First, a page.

As successful examples, I can count the jewellery firms in the post-Soviet times on the fingers of one hand. Kostroma Jewellery Factory - V. V. Sorokin kept it from “sinking”, which is his merit. Krasnoselsky Yuvelirprom (Krasnoselsky jewellery industry) – it is also great that it was saved from collapsing as it is the only company making 3D filigree pieces in the world. As an example of high art and creativity now in Russia, I would like to distinguish Ilgiz Fazulzyanov - he is great in all respects in his perseverance, hard work, and artistic taste. Among the new companies, the VIP-2000 firm is possibly the best today; it introduced new technologies and is one of the few companies supplying to most countries of the world, even to Australia; moreover, it supplies silver and offers the best prices (thanks to using advanced technologies) that are even better than those offered by the Chinese. And this company is the only example of commercial success as they both export and import the goods, and develop their own chain as well – a small but a stable one.

Tell us about your company, who are its founders, designers, and jewellers?

Prior to founding GRINGOR, I had worked at the Russian Gems company for 19 years. And I set myself the task of starting company from the ground up, without inviting the craftsmen and employees from that company. I invited five guys who had graduated from the Art Lyceum named after Carl Faberge, and we started working with them, and later on, a young technologist joined us. Together with them, we gained experience, got training, “suffered” and came up with new ideas, and this gave me an impetus, including in understanding the production process (although there was little to surprise me). We have done a lot of work from scratch, now they work at well-known firms taking higher posts - some of them are chief engineers, the others are leading specialists.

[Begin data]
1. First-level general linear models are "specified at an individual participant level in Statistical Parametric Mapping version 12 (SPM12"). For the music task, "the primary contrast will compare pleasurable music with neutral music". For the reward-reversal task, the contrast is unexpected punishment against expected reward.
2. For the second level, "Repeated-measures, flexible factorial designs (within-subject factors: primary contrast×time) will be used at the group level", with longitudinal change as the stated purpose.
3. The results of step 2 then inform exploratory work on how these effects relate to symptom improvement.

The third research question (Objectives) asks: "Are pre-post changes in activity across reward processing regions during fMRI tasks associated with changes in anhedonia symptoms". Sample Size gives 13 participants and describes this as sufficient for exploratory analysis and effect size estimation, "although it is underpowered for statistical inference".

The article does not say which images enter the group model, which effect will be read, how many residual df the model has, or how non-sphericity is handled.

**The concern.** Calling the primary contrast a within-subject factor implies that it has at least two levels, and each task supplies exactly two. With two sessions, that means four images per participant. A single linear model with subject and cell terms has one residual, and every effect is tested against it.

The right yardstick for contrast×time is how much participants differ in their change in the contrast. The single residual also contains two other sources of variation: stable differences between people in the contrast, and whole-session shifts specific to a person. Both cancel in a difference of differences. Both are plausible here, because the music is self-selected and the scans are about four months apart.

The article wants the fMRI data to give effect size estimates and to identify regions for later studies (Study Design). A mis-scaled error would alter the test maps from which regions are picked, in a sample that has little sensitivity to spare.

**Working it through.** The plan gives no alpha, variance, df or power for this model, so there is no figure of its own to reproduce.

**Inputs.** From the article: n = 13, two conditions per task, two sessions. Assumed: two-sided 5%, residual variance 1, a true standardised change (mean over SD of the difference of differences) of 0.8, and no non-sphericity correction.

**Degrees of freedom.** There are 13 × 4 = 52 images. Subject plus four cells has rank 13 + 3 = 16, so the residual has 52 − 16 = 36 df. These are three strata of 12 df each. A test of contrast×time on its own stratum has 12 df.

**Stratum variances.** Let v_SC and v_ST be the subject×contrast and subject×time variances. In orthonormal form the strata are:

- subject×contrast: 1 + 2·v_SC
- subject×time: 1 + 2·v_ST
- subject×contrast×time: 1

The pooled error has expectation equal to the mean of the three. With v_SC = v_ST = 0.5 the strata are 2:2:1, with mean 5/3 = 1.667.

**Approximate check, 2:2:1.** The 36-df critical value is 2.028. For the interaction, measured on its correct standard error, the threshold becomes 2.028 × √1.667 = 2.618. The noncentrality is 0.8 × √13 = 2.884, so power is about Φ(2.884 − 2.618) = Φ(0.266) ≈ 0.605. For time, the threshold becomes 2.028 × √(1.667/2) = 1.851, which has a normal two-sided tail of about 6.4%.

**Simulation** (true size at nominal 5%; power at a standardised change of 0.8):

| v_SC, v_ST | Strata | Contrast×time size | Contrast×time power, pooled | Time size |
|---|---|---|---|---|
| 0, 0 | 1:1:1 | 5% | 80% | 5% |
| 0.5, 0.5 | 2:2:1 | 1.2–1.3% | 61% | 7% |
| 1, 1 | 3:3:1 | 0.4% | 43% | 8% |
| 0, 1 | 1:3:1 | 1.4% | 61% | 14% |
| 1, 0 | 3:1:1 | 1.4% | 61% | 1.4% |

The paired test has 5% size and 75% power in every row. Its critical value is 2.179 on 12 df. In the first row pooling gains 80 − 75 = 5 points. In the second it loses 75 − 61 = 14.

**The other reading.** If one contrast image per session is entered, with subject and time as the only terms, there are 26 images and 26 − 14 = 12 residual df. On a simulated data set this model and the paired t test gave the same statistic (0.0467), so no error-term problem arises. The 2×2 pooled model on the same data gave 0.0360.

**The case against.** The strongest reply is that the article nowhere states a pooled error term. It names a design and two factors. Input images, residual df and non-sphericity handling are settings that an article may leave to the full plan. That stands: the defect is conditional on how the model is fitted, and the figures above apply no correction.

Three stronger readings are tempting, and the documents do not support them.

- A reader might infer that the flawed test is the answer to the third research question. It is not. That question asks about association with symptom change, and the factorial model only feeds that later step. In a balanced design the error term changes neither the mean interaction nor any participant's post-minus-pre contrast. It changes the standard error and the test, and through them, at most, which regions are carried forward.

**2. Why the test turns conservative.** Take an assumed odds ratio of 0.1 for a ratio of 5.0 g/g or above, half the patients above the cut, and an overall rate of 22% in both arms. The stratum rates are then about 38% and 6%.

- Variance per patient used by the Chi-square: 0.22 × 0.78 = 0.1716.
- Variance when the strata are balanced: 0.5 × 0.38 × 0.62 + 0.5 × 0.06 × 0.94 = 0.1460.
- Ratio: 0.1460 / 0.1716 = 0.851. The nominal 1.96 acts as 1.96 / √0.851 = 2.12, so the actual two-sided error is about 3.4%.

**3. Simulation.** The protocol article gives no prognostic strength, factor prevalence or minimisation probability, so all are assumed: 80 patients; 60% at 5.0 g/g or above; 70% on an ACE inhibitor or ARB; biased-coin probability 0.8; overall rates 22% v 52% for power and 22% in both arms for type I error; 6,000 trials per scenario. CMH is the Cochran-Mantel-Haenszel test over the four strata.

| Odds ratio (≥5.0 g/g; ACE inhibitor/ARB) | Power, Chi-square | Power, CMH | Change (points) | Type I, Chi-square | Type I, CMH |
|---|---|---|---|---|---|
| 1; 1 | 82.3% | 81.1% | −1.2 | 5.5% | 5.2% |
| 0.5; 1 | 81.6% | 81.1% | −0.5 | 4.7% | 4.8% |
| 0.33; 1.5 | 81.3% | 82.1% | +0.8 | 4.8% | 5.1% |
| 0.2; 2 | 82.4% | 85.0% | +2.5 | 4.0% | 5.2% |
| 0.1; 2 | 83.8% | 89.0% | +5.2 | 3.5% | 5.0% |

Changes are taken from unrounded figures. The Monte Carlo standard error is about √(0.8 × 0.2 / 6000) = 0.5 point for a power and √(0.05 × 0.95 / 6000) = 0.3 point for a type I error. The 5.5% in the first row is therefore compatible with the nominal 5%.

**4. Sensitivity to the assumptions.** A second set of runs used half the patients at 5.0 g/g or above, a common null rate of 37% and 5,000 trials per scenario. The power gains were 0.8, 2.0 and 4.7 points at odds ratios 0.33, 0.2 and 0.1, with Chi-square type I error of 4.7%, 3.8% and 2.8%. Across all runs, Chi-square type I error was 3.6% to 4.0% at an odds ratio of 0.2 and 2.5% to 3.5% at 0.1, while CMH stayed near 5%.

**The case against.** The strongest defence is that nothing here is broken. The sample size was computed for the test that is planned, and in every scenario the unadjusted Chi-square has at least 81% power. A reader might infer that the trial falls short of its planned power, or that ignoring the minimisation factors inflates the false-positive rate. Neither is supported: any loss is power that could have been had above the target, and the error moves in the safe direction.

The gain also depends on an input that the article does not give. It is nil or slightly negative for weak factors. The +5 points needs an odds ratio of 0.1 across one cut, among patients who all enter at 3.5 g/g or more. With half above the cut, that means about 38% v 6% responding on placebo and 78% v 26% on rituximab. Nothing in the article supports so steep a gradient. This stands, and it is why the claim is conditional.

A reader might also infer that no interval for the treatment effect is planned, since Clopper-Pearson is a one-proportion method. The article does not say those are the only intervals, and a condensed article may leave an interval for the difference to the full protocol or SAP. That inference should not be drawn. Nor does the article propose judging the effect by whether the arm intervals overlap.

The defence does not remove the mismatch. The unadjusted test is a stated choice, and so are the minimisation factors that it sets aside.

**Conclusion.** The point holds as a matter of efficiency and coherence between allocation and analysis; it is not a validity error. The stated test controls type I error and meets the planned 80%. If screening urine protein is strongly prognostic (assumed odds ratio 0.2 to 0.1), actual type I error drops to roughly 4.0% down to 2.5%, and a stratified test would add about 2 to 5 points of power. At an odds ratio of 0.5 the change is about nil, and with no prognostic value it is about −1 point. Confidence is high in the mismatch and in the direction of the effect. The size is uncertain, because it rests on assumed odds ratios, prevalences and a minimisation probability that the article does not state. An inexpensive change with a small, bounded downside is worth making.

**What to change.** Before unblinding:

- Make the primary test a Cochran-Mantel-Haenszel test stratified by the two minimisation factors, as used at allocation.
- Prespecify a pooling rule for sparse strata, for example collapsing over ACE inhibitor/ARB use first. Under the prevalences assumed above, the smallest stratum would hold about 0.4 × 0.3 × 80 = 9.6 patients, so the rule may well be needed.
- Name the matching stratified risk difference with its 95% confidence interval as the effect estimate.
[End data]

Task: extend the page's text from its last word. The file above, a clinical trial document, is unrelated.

As for the designers, we had long discussions with Tatyana Platonova arguing over some things, and at the first stage, we made progress. Later on, I worked with Anastasia Kovalyova, she is from a group of young talented designers working in 3D-modelling. The good thing about the in the market though is it allows you working with at least a dozen designers at once, and all communications are very easy.

As for the founders: there must be a leader, a “charger” (sorry for the term: I have three university educations - all are different - and my first background is electrical engineering), so, I had to act as an initiator. Fortunately, I had a strong support from my family, and we still work together. Our jewellers also improved their skills, and all this is confirmed by the diplomas where all the names are mentioned. In addition, without engineering and technical personnel, we would not have made much progress. I had to take it upon myself, since I already knew all the jewellery technologies available in the world. From an economic point of view, I was lucky as E. P. Novikov who survived the WW2 blockade in Leningrad and was the former head of the pricing department at Yuvelirprom (USSR Jewellery Industry Association) joined our company, and he made a great contribution to the pricing policy of the company and the promotion of our products.